Linking lawyers’ success to personality factors

Summarizing 40 years of empirical research on lawyers’ and law students’ personalities, values and goals, decision-making styles, motives and moral development Susan Daicoff stated about American lawyers that they ‘differ from the general population’ (Daicoff, 1998, p. 548). In this and other of her works (Daicoff, 2006; Daicoff, 2012) she offers extensive discussions on problems related to lawyers’ growing job dissatisfaction, their professionalism and the negative public opinion about lawyers and their work. As was noted earlier, even though Elwork and Benjamin (1995) defined lawyers’ personality factors as stressors, they actually saw them as a variable that might moderate the effect of stressors on lawyers’ wellbeing. A similar approach towards problems inherent to the law profession and possible solutions that might alleviate them is taken by Daicoff (1998; 2012). She basically states that understanding lawyers’ personalities is important not only because some of their traits and characteristics might be the cause of lawyers’ distress, mental health problems and job dissatisfaction but more importantly because there are specific personality traits that cause lawyers’ professional success. In her opinion, it is wise to carefully review and analyze proposed solutions and changes of the legal system and education from the perspective of personality traits that are typical for most lawyers and even necessary for a person to choose this occupation and become a lawyer. A number of factors, traits and skills have been identified in empirical studies of lawyers in Canada and the USA (Daicoff, 2012). Daicoff (2012) summarizes them in four broad categories as follow:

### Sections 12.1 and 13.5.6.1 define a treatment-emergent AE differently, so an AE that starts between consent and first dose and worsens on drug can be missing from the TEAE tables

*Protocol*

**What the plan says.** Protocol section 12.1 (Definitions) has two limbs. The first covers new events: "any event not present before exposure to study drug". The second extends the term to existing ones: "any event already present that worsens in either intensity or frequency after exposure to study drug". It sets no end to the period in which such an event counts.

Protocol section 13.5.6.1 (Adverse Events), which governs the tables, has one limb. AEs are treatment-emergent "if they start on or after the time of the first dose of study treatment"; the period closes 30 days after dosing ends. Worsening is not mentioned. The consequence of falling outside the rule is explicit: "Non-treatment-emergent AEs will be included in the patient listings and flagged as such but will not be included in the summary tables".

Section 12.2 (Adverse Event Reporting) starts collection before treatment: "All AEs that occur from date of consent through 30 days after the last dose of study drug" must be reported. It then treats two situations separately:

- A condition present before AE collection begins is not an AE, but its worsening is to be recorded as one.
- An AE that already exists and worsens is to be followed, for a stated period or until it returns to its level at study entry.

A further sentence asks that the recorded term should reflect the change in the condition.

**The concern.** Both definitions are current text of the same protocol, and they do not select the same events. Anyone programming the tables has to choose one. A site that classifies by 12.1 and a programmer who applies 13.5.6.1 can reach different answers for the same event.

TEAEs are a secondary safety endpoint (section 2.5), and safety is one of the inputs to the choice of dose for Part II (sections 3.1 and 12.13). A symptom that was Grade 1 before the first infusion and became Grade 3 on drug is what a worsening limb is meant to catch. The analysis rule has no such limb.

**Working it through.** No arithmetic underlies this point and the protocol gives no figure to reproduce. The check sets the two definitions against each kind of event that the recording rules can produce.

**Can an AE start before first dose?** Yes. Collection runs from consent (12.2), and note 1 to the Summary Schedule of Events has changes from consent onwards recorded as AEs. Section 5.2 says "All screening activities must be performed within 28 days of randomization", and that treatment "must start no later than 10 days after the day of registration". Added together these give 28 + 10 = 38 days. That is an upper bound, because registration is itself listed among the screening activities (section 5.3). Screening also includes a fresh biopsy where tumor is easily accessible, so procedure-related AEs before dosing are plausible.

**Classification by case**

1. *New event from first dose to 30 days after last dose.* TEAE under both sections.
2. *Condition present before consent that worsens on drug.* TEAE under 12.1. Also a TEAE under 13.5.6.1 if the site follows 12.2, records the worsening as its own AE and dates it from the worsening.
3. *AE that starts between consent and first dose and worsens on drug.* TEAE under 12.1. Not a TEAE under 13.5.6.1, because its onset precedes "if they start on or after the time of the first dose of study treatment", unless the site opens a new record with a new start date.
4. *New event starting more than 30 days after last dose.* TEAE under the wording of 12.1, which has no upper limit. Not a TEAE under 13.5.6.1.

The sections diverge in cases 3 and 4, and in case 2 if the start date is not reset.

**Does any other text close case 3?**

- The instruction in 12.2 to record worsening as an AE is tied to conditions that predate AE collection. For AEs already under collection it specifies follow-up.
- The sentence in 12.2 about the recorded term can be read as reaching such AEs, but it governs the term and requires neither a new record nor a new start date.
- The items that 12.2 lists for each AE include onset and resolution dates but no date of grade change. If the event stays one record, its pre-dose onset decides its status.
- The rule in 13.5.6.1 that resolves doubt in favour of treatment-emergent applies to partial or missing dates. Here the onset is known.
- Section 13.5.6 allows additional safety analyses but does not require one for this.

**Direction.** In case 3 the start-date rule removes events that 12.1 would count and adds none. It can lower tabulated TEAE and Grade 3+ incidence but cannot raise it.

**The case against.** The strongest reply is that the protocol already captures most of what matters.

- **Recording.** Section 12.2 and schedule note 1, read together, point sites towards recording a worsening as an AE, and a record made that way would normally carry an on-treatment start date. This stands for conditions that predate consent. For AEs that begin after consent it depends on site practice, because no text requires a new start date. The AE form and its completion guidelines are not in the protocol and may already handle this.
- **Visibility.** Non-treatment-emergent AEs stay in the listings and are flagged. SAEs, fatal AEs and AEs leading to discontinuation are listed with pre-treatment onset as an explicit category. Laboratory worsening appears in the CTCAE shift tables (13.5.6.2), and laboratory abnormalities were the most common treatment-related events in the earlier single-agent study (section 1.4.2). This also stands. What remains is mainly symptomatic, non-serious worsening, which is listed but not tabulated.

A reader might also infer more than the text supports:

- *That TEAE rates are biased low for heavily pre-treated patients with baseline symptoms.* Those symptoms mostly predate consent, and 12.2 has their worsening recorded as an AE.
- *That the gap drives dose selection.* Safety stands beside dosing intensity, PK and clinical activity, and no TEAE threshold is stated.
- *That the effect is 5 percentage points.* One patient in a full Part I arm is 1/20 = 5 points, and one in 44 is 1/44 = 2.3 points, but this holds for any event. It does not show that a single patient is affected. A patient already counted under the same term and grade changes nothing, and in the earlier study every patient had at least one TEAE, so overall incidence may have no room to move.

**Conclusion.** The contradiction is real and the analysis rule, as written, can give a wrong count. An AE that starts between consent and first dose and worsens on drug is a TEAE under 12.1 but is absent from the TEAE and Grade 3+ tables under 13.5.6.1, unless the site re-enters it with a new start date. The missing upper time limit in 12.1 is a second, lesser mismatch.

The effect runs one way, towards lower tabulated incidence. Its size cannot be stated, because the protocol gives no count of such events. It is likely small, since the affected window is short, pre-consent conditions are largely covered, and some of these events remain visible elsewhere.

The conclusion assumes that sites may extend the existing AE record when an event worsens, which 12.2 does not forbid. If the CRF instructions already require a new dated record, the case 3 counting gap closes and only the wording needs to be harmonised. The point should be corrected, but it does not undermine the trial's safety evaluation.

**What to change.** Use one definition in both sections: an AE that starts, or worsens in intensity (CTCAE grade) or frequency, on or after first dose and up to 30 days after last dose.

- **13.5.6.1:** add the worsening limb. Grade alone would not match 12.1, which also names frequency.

• Intrapersonal skills—awareness, values and abilities related to the self (motivation, diligence, self-knowledge, independence, etc.) 

• Intrapersonal management competencies (work process organization, professional development, stress management, etc.) 

• Interpersonal skills—awareness related to other people (understanding others and their behavior, emotions and moods, being tolerant and patient, etc.) 

• Interpersonal management competencies—skills and abilities related to business development, building connections, dealing and communicating with other people (clients, business partners, colleagues), etc.

It seems that a number of skills have been identified as inherent to lawyers more often than others. These are ‘drive, honesty, integrity, understanding others, obtaining and keeping clients, counseling clients, negotiation, problem solving, and strategic planning’ (Daicoff, 2012, p. 828). Additionally, Daicoff summarizes that a growing body of research on lawyers’ personalities has recognized lawyers as ‘more competitive, dominant, achievement-oriented, focused on the economic bottom line, and analytical than the general population’ (Daicoff, 2012, p. 830).